THE HISTORY OF MEMORIAL DAY

This Year (2018) Marks the 150th Annual Memorial Day

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HEADQUARTERS GRAND ARMY OF THE REPUBLIC

GENERAL ORDERS NO. 11, WASHINGTON D.C., MAY 5, 1868

 

i.     The 30th day of May, 1868, is designated for the purpose of strewing with flowers or otherwise decorating the                graves of comrades who died in defense of our country during the late rebellion, and whose bodies now lie in

          almost every city, village, and hamlet church-yard in the land. In this observence no form of ceremony is                        prescribed, but posts and comrades will in their own way arrange such fitting services and testimonials of 

          respect as circumstances may permit. We are organized, comrades, as our regulations tell us, for the purpose 

          among other things, "of preserving and strengthening those kind and fraternal feelings which have bound 

          together the soldiers, sailors, and marines who united to suppress the late rebellion." What can aid more to 

          assure this result than cherishing tenderly the memory of our heroic dead, who made their breasts a barricade

          between our country and its foes? Their soldier lives were the reveille of freedon to a race in chains, and their

          deaths the tatotoo of rebellious tyranny in arms. We should guard their graves with sacred vigilence. All that

          the consecrated wealth and taste of the nation can add to their adornment and security is but a fitting tribute

           to the memory of her slain defenders. Let no wanton foot tread rudely on such hallowed grounds. Let pleasant

           paths invite the coming and going  of reverent visitors and fond mourners. Let no vandalism of avarice or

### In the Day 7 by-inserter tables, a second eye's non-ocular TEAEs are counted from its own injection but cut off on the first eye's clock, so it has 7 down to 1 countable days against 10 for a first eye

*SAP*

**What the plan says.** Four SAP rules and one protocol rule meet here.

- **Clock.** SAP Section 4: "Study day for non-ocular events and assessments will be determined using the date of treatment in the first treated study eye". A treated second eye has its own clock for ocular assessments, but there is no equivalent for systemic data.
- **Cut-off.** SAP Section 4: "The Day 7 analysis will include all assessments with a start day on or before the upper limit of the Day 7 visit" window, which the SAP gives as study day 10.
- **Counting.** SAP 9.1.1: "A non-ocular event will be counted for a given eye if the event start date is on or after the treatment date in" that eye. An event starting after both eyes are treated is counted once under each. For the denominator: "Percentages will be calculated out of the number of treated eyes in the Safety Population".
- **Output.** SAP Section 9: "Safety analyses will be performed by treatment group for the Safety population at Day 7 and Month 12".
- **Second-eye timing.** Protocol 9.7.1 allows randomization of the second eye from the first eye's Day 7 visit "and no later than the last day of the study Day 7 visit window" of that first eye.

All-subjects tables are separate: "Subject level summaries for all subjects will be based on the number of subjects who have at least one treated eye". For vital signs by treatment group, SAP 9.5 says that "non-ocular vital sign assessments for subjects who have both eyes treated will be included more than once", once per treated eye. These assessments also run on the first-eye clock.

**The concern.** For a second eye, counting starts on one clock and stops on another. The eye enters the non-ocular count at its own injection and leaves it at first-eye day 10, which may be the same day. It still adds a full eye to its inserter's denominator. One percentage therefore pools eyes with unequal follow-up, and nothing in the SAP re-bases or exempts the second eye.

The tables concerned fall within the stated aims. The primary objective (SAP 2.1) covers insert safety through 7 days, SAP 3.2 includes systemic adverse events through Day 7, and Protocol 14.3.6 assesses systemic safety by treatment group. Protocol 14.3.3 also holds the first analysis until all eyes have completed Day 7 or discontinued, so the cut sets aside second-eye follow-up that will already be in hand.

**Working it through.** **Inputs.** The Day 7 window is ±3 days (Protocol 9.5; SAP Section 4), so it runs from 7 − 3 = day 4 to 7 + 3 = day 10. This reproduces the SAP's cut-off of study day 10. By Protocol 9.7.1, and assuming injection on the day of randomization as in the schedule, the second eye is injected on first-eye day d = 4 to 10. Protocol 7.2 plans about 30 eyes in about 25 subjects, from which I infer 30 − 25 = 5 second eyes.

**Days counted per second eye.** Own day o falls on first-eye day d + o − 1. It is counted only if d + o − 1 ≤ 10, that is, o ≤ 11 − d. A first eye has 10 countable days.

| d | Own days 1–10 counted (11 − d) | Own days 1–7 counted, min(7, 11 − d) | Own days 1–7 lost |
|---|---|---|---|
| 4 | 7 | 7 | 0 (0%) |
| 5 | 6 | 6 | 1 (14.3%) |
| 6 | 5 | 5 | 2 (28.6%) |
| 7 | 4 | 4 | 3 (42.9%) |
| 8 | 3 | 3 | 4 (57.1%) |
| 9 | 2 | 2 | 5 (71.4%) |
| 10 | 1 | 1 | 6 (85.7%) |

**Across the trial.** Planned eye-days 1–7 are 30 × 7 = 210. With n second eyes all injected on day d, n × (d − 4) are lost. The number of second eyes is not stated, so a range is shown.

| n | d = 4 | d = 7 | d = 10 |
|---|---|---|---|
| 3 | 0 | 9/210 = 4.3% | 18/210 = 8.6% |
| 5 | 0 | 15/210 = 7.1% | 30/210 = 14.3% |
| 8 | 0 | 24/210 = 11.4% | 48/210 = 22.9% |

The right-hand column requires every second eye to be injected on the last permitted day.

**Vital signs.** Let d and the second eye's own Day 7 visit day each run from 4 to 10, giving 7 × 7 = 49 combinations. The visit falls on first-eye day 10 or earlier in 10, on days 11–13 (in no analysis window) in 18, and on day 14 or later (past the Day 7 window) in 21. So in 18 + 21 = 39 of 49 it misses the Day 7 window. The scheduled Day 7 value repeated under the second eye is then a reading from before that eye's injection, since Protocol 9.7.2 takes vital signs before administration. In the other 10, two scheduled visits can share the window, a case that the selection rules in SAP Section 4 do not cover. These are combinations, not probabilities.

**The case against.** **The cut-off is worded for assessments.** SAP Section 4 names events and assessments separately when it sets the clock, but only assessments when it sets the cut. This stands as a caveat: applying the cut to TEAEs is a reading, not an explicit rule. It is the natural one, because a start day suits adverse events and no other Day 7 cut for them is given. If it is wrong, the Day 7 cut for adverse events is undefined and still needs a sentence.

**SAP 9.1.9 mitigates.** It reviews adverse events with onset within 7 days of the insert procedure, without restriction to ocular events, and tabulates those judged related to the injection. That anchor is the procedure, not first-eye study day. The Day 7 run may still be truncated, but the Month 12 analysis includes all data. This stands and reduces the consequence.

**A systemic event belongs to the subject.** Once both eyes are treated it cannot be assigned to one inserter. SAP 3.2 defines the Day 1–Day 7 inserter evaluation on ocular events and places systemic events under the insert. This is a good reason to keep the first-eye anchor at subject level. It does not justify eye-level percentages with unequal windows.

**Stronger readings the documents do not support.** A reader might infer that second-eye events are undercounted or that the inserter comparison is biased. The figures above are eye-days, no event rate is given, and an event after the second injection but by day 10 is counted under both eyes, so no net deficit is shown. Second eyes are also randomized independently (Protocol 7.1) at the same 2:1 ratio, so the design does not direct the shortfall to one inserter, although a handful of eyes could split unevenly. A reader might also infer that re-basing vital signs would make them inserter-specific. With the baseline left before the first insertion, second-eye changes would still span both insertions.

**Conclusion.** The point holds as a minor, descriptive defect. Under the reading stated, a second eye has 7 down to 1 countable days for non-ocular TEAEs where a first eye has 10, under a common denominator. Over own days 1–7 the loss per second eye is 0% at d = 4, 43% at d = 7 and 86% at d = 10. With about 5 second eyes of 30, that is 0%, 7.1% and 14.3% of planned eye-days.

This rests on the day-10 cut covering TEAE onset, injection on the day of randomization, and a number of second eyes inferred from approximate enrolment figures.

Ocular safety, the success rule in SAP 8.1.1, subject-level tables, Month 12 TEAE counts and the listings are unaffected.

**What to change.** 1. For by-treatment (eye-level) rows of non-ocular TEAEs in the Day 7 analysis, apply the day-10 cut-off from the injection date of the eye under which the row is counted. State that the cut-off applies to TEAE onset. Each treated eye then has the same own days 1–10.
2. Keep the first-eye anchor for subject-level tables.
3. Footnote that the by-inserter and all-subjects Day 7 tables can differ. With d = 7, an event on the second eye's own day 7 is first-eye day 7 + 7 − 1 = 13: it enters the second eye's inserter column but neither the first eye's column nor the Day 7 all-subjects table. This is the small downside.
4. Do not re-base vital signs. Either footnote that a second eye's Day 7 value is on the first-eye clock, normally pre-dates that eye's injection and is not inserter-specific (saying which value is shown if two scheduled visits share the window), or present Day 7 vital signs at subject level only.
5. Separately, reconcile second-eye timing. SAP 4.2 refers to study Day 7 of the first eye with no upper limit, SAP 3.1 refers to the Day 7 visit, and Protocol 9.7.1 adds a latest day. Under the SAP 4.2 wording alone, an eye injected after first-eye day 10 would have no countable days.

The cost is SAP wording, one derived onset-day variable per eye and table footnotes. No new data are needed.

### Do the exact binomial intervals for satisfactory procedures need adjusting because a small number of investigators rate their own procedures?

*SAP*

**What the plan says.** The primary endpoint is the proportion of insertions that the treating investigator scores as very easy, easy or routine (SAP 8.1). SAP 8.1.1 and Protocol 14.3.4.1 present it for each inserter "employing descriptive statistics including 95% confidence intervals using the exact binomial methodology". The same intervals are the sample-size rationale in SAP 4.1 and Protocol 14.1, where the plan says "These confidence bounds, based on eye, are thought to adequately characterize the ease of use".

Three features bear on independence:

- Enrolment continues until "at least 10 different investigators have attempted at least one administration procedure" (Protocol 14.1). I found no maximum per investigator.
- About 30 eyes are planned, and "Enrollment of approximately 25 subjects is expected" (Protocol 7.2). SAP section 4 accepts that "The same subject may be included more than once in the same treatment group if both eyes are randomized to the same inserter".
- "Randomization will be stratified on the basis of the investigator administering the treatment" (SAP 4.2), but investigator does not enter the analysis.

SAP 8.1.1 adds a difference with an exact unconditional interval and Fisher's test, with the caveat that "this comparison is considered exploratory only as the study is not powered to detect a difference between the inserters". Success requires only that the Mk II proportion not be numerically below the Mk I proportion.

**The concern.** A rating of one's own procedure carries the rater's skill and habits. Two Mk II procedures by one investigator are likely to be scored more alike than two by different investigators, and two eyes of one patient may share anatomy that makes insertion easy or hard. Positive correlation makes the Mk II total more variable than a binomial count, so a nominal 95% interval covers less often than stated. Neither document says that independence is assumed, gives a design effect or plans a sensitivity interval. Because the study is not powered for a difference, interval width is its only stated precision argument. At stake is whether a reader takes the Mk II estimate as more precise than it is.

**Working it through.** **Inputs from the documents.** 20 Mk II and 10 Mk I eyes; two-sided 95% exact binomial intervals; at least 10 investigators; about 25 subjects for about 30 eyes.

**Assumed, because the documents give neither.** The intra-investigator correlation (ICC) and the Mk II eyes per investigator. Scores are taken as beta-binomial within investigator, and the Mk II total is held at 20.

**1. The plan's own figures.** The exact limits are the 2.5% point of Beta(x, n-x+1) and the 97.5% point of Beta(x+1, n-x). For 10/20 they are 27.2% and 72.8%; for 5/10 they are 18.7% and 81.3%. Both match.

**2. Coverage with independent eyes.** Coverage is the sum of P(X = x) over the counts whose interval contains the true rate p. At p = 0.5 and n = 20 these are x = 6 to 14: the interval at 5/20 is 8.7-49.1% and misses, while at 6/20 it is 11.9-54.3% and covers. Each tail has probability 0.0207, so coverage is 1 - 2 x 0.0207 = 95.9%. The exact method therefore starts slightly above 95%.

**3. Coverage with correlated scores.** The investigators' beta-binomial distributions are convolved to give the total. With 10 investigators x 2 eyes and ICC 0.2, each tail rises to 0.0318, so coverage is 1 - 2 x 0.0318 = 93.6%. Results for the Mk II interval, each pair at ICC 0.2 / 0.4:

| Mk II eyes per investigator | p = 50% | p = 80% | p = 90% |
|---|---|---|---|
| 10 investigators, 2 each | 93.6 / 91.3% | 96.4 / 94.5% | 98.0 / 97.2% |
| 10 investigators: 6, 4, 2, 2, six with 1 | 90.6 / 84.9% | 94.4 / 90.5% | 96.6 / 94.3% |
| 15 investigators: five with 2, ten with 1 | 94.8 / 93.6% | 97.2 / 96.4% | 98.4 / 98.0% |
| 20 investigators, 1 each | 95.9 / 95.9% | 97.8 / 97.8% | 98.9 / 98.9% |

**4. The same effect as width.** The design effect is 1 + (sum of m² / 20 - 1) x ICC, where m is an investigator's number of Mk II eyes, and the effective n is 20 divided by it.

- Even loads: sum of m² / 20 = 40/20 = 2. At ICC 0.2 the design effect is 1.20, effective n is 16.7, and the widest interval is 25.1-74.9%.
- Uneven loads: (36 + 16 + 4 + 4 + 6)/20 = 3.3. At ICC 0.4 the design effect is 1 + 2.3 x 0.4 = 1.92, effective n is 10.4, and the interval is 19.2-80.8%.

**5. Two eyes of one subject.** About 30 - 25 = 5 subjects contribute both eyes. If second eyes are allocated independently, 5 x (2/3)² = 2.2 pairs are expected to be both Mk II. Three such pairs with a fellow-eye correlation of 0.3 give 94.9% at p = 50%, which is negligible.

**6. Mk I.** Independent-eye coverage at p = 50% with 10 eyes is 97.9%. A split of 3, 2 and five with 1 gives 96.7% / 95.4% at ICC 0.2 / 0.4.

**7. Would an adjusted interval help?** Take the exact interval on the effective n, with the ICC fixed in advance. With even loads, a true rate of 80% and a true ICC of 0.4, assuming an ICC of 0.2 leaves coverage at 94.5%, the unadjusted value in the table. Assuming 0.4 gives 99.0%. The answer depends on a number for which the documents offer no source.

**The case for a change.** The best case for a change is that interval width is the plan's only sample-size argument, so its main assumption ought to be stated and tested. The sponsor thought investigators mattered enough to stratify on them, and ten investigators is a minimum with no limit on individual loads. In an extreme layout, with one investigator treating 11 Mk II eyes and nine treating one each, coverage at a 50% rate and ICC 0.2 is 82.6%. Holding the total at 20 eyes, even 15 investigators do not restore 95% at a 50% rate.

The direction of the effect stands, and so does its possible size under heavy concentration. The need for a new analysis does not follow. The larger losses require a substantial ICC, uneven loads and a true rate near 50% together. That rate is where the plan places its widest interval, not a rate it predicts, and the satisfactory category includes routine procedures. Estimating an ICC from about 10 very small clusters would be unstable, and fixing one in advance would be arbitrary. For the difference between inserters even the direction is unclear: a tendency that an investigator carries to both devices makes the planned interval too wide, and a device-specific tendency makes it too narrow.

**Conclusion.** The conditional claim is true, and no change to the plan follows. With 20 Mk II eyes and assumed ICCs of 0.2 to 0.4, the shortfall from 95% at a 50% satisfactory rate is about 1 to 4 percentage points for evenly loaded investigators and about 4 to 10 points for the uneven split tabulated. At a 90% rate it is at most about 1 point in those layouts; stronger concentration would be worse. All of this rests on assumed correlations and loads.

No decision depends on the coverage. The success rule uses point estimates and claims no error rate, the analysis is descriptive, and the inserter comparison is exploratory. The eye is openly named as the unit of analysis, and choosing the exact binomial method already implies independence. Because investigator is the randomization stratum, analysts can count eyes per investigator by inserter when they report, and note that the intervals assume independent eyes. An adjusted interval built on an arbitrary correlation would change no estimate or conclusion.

neglect, no ravages of time testify to the present or to the coming generations that we have forgotten as a

          people the cost of a free and undivided republic.

 

          If other eyes grow dull, other hands slack, and other hearts cold in the solemn trust, our shall keep it well as

          long as the light and warmth of life remain to us.

 

           Let us, then, at the time appointed gather around their sacred remains and garland the passionless mounds 

           above them with the choicest flowers of spring-time; let us raise above them the dear old flag they saved from

           dis-honor; let us in this solemn presence renew our pledges to aid and assist those whom they have left

           among us a sacred charge upon a nation's gratitude, the soldier's and sailor's widow and orphan.

ii.        It is the purpose  of the Commander-in-Chief to inaugurate this observence with that hope that it will be 

           kept up from year to year, while a survivor of the war remains to honor the memory of his departed comrades.

           He earnestly desires the public press to lend its friendly aid in bringing to the notice of comrades in all parts\

           of the country in time for simultaneous compliance therewith.

 

iii.       Department commanders will use efforts to make this order effective.

 

            By order of:

 

             John A. Logan                              N.P. Chipman                         Wm. T. Collins, 

             Commander-in-Chief                  Adjutant General                   Assistant Adjustant General